Auditors SizweNtsaluba Gobodo examined the accusations last year and “they found no wrongdoing on the part of the individuals implicated and the organisation”, she said.

Asked whether rangers had been subjected to cost-cutting measures, Mkutshulwa said: “SANParks, like any other organisation, is employing cost-curtailment measures in order to improve efficiencies and financial management.”

SANParks had increased the budget for ranger equipment from about R280-million to R450-million.

It had also bought additional vehicles and aircraft, as well as new equipment such as night-vision goggles. Fifty more rangers were appointed in 2010 and this year another 150 would be appointed, to take the number to about 650 in the Kruger Park.


Rhinos killed as rangers strike
Rangers in the Kruger National Park have been on strike for two weeks, demanding that apparent disparities in salaries be cleared up. During this time, eight rhinos have been poached.

The strikers’ representative, Richard Ndlovu, said some general field rangers were earning R26 000 a year, whereas others were earning R120 000. He said rangers who had been working there for decades were earning less than newcomers.

Danger pay was also a problem: the rangers received about R200 a month, Ndlovu said, but other SANParks employees, who only visited the park, got R320 a month while they were there. When the rangers slept in the veld during anti-poaching operations, they received a ‘sleeping allowance” of R25 a night, but someone from head office would get R288 a night for staying in the safety of a camp such as Lower Sabie. Ndlovu said the absence of the rangers had already led to people sneaking into the park to chop wood and kill impala and other animals. Although the park was in the process of hiring 150 more rangers, a step the department of environmental affairs had encouraged, they would have nobody to train them in field craft. The use of retired rangers was also problematic because they did not have the skills to wage the ‘modern” battle with poachers, Ndlovu said.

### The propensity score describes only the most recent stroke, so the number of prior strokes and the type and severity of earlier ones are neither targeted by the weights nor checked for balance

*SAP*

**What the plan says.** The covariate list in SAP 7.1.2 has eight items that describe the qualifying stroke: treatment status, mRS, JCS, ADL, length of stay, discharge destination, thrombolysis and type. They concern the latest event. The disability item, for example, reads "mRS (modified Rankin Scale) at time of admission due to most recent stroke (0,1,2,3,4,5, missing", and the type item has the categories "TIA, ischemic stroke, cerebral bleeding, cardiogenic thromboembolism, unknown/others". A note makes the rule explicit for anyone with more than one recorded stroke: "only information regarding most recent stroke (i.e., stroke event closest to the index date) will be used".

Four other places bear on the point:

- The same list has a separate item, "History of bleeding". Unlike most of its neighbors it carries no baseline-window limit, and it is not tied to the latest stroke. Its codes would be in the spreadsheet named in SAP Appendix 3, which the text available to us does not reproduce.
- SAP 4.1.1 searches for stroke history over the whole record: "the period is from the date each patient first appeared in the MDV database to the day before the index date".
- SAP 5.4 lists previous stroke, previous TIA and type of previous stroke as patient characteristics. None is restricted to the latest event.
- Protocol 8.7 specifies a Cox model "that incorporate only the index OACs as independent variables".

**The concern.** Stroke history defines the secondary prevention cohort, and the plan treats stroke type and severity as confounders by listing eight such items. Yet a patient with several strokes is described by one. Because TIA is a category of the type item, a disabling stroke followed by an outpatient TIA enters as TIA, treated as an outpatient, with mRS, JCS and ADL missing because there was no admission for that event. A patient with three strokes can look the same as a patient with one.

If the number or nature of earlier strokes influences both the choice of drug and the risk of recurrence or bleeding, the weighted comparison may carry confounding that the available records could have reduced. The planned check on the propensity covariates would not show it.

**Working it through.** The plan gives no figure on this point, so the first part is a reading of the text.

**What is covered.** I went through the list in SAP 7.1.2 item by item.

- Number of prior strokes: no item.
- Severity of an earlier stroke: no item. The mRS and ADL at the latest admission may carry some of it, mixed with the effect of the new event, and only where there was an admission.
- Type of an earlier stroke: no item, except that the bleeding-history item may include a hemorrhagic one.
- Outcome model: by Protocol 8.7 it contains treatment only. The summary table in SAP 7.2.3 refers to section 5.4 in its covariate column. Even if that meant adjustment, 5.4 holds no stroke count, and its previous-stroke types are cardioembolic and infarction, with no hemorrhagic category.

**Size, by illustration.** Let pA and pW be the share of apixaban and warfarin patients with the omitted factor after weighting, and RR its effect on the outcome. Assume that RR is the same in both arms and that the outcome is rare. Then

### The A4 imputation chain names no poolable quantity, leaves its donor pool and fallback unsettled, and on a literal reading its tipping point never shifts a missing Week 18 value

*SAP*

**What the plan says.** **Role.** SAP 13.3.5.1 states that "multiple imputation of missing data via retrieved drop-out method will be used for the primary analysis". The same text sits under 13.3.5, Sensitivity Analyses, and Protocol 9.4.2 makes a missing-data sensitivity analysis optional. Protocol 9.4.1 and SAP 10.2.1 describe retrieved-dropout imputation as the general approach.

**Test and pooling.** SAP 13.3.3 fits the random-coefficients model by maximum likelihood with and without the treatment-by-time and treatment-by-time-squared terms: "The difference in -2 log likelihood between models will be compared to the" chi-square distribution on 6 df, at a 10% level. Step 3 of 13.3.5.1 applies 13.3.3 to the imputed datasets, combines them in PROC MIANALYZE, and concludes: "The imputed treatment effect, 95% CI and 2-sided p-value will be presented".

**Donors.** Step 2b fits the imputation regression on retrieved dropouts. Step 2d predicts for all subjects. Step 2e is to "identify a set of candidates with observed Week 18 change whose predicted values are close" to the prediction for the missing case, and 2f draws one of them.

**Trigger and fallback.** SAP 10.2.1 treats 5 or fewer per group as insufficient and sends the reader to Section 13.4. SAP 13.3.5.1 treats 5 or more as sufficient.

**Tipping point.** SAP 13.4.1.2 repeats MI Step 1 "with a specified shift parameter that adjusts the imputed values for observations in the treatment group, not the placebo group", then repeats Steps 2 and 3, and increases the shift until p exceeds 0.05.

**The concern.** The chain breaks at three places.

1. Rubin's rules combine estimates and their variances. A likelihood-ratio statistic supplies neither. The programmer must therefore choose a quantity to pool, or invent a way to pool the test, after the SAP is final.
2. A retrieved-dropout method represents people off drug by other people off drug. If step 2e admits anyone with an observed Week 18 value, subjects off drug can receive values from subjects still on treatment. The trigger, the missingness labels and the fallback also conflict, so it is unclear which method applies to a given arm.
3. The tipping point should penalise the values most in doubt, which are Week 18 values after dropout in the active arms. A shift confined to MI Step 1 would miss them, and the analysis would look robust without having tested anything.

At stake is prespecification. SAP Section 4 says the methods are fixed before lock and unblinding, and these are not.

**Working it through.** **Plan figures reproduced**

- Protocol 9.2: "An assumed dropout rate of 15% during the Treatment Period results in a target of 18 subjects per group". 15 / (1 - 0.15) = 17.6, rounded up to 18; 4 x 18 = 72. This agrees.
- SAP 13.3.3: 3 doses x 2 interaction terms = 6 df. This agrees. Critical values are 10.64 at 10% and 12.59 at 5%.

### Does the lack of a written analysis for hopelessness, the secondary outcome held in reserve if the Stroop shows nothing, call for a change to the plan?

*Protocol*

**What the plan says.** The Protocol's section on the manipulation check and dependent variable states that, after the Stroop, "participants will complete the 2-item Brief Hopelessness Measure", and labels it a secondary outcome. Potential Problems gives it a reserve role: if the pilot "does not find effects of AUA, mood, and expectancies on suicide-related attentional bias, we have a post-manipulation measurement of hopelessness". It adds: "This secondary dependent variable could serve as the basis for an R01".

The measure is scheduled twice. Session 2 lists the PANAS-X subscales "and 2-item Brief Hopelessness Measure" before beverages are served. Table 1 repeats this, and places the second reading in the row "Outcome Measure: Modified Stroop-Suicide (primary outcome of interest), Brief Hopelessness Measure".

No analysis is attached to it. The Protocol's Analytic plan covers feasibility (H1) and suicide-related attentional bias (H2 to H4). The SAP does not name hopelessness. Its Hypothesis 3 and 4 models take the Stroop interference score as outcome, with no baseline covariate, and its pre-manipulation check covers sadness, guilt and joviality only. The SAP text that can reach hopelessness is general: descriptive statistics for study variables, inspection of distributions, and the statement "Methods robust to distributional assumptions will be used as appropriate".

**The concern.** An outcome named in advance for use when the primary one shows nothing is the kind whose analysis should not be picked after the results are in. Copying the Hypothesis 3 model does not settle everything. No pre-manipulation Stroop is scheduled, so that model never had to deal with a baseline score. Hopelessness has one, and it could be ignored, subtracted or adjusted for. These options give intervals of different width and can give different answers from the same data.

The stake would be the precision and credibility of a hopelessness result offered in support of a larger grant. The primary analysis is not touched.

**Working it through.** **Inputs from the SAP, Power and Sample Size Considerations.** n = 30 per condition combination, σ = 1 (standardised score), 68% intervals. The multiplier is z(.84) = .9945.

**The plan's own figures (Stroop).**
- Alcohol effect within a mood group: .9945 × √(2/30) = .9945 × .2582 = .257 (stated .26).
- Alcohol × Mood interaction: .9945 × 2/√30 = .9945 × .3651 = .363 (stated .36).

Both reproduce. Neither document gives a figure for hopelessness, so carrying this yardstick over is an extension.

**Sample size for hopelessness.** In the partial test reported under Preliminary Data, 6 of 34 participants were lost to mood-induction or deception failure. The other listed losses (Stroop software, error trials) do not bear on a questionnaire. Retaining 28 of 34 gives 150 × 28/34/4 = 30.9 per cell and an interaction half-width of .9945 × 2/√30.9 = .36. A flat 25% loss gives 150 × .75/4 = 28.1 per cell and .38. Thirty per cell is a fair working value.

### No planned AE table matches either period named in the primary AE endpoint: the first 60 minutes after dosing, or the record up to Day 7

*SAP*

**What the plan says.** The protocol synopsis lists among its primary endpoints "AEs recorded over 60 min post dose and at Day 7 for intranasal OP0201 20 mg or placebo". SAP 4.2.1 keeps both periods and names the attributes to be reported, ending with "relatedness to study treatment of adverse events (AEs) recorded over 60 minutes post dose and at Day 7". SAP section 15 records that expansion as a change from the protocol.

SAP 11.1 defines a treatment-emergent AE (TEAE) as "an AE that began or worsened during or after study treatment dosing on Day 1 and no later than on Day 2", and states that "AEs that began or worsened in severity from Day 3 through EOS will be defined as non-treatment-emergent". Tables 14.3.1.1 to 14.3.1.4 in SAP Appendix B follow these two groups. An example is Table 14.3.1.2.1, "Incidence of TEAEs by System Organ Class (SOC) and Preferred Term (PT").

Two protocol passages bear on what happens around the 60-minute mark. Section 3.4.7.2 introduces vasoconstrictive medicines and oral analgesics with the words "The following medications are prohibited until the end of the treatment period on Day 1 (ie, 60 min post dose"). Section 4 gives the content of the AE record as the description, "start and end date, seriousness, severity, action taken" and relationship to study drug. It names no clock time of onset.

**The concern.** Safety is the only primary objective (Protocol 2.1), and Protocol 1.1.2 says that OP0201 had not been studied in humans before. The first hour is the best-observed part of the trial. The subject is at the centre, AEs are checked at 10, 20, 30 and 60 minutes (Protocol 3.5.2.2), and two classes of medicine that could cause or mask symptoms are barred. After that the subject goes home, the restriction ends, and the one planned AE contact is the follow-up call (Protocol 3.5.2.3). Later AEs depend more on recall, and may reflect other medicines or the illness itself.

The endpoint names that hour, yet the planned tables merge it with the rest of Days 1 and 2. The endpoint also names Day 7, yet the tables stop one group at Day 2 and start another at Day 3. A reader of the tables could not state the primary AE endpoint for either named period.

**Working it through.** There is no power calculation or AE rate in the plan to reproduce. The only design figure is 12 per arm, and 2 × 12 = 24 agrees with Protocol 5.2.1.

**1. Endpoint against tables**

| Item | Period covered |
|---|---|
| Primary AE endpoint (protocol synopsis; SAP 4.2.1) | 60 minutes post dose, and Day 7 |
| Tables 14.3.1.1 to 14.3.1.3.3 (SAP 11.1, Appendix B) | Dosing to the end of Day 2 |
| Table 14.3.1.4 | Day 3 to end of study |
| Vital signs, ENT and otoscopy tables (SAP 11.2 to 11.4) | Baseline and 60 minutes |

But park spokesperson William Mabasa said the timing of the strike was tantamount to ‘blackmail”. He said the workers had waited until the week the park launched its new anti-poaching initiative—involving the army, police and rangers — to go on strike, even though they had been given permission to strike in November. ‘They calculated it very well,” he said. Mabasa accused Ndlovu of ‘mixing things up” and ‘lying”. He said employees received R280 a day each whenever they had to travel from their base of operations. The only other stipend was for rangers and was the sleep-out allowance of R25 a night, he said. The unions working in the park had explained this to the workers, but they decided ‘to do their own thing”.  

Despite the deaths of the rhinos, Mabasa said the new anti-poaching system was working well, but he admitted that it would be ‘much more effective” if the rangers returned. The new rangers would start training at the end of the month and it would take them six weeks of basic training before they went into the field for experiential learning, Mabasa said.—Sipho Kings McDermott

Fiona Macleod

Fiona Macleod

Fiona Macleod is an environmental writer for the Mail & Guardian newspaper and editor of the M&G Greening the Future and Investing in the Future supplements. She is also editor of Lowveld Living magazine in Mpumalanga. An award-winning journalist, she was previously environmental editor of the M&G for 10 years and was awarded the Nick Steele award for environmental conservation. She is a former editor of Earthyear magazine, chief sub-editor and assistant editor of the M&G, editor-in-chief of HomeGrown magazines, managing editor of True Love and production editor of The Executive. She served terms on the judging panels of the SANParks Kudu Awards and The Green Trust Awards. She also worked as a freelance writer, editor and producer of several books, including Your Guide to Green Living, A Social Contract: The Way Forward and Fighting for Justice. Read more from Fiona Macleod